Second, Mullen is also dealing with a host of structural challenges his rivals simply don’t face.

To begin with, he inherited a program that has had two 4-win seasons in four years, and hasn’t fielded an offense ranked in the top 50 nationally since most recruits were in elementary school. The Gators stitched together two 10-win seasons this decade, but did so on the shoulders of elite defenses, and even in the seasons when Will Muschamp recruited well, Florida’s classes tended to be unbalanced, with a high-number of blue chips (4- or 5-stars) on defense, not offense.

"Maybe it’s a longer rebuild, like Clemson. But Dan will get it built, if they let him.”
-- Power 5 assistant coach on Dan Mullen's recruiting ability

Florida’s roster contains 36 blue-chip recruits, only 3 of whom were consensus 5-star players. That’s more blue-chips than at SEC East rivals South Carolina (23) and Tennessee (34), but it’s well-behind Georgia (61) and FSU (56). Much of that is due to unbalanced classes under Muschamp and the general aloofness of McElwain, who deferred much of Florida’s recruiting process to associate head coach Randy Shannon. But some of it is about success on the field too, according to one longtime SEC assistant.

“Kirby inherited a 10-win roster at Georgia, and schematically, they didn’t want to reinvent much offensively, which people forget,” the SEC assistant told me. “That meant Kirby could go and target certain areas where he felt upgrades were critical, notably on the offensive line and on the defensive perimeter. But Smart also knew Richt already had a roster that was close. It’s why he waited on that job. Dan gets a 4-win culture and probably an 8-win roster. Those challenges are almost entirely different, and that’s before you discuss scheme.”

Another challenge Florida faces is consistent coaching turnover, which impacts recruiting in two ways.

The first is the obvious one. It’s hard to play catchup against other staffs when they’ve cultivated longstanding relationships with kids. The usual rebuttal to this is that “other staffs in transition manage to do it.” But another longtime Power 5 assistant says it’s more complicated than that.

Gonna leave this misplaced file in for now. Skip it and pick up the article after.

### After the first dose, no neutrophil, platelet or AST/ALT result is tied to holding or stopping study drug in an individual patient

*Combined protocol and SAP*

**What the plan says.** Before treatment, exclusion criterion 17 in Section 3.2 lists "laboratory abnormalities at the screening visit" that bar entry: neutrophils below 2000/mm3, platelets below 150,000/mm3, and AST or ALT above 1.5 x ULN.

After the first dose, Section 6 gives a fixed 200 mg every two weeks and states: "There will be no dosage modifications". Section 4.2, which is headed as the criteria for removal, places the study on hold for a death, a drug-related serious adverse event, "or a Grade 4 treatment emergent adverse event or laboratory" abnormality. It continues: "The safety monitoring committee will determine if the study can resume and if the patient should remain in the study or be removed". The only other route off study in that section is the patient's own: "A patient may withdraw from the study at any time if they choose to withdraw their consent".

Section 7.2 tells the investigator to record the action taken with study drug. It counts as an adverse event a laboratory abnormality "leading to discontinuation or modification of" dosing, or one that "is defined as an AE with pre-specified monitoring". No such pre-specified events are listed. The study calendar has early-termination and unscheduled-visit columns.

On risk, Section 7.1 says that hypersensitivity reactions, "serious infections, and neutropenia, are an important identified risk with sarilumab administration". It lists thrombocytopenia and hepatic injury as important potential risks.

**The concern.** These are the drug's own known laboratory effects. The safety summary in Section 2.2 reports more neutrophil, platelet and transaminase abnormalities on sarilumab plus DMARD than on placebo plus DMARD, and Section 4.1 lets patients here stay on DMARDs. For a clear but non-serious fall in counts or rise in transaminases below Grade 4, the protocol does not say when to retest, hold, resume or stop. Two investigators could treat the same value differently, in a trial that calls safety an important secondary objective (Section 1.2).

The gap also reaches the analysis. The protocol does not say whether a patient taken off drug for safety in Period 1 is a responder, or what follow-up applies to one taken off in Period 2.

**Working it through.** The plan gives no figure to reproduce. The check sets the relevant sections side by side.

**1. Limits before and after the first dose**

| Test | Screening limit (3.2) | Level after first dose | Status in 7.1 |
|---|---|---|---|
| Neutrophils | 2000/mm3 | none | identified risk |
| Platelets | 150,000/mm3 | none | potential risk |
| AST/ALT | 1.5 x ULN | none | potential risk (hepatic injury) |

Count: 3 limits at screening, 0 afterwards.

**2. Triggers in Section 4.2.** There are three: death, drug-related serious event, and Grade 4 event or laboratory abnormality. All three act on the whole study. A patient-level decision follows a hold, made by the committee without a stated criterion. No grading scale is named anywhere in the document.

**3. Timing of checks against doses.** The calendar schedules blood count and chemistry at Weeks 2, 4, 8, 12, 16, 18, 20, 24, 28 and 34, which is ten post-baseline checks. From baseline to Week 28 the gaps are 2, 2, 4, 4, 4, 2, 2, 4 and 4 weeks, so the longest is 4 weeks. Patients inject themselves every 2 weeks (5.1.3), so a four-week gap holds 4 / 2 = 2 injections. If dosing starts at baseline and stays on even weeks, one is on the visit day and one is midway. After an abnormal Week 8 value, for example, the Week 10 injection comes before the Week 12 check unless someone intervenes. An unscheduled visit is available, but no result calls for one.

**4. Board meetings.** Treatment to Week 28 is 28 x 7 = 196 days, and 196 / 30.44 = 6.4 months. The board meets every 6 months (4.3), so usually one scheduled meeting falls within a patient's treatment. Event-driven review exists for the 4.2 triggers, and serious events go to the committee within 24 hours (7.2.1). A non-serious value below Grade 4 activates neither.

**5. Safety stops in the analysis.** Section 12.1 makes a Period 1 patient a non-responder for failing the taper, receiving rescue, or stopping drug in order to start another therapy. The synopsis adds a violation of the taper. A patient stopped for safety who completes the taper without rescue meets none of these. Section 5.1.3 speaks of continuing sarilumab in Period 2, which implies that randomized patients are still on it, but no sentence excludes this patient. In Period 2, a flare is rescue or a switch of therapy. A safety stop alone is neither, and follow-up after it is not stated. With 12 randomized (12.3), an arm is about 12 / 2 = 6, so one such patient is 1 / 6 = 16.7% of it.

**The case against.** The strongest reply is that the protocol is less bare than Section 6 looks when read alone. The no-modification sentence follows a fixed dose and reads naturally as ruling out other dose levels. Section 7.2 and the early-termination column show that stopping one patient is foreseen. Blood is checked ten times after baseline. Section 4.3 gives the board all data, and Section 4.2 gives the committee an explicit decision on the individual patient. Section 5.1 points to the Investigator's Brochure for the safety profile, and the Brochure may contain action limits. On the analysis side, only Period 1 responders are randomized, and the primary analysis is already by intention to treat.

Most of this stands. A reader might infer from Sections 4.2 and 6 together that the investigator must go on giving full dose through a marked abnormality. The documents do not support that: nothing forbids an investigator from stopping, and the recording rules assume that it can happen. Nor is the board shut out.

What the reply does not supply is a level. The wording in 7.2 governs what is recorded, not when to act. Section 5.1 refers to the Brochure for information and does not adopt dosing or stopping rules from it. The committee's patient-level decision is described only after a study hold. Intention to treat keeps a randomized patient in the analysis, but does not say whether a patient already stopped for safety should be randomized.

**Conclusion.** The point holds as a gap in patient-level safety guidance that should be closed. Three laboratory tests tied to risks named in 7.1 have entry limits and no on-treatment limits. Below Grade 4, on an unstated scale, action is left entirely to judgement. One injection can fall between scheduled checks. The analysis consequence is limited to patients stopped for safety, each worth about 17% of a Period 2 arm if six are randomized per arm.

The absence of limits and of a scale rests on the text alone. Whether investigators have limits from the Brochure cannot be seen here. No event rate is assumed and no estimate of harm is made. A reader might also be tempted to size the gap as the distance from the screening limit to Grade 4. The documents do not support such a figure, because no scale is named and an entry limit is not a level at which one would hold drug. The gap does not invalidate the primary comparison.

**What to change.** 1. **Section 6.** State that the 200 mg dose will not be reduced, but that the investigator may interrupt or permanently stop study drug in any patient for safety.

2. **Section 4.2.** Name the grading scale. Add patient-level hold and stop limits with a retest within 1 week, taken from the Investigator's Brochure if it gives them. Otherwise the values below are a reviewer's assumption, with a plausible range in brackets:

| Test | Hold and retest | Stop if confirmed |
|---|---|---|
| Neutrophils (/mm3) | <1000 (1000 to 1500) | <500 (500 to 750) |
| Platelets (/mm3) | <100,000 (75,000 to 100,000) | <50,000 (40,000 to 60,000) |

“At Florida, you want to recruit against everybody. You go into a living room and sell Florida, but you’re doing it in a place where Dabo (Swinney) has been, where (Nick) Saban has been, where Kirby Smart is or Clay Helton,” the Power 5 assistant told me last week. “That’s fine, but then even if you catch up relationship-wise, you’re behind culturally, you aren’t winning. So, the most interested kids may make you wait.”

The second challenge of consistent turnover is the more fascinating one, and far less talked about. Not all staffs want to recruit the same kids, especially when there is dramatic scheme change, which there certainly is at Florida as it moves away not just from McElwain’s pro-style offense to Mullen’s run-dominant spread, but also from Shannon’s vanilla 4-3 to Todd Grantham’s Pittsburgh 3-4.

That poses significant recruiting challenges that are compounded by the relationship issue, according to Florida-based national recruiting analyst Corey Long, who for over a decade has covered college football and recruiting for the New York Times, ESPN and Saturday Down South, among other publications.

“Mullen and this coaching staff have a plan and they are going after the players they are comfortable with and feel like they fit into the scheme and the culture,” Long told me last week.  “Maybe they will look to fill the ‘top end’ of the class during the season and get some bigger names in before the first signing day, but for now, it’s about crafting their target list.”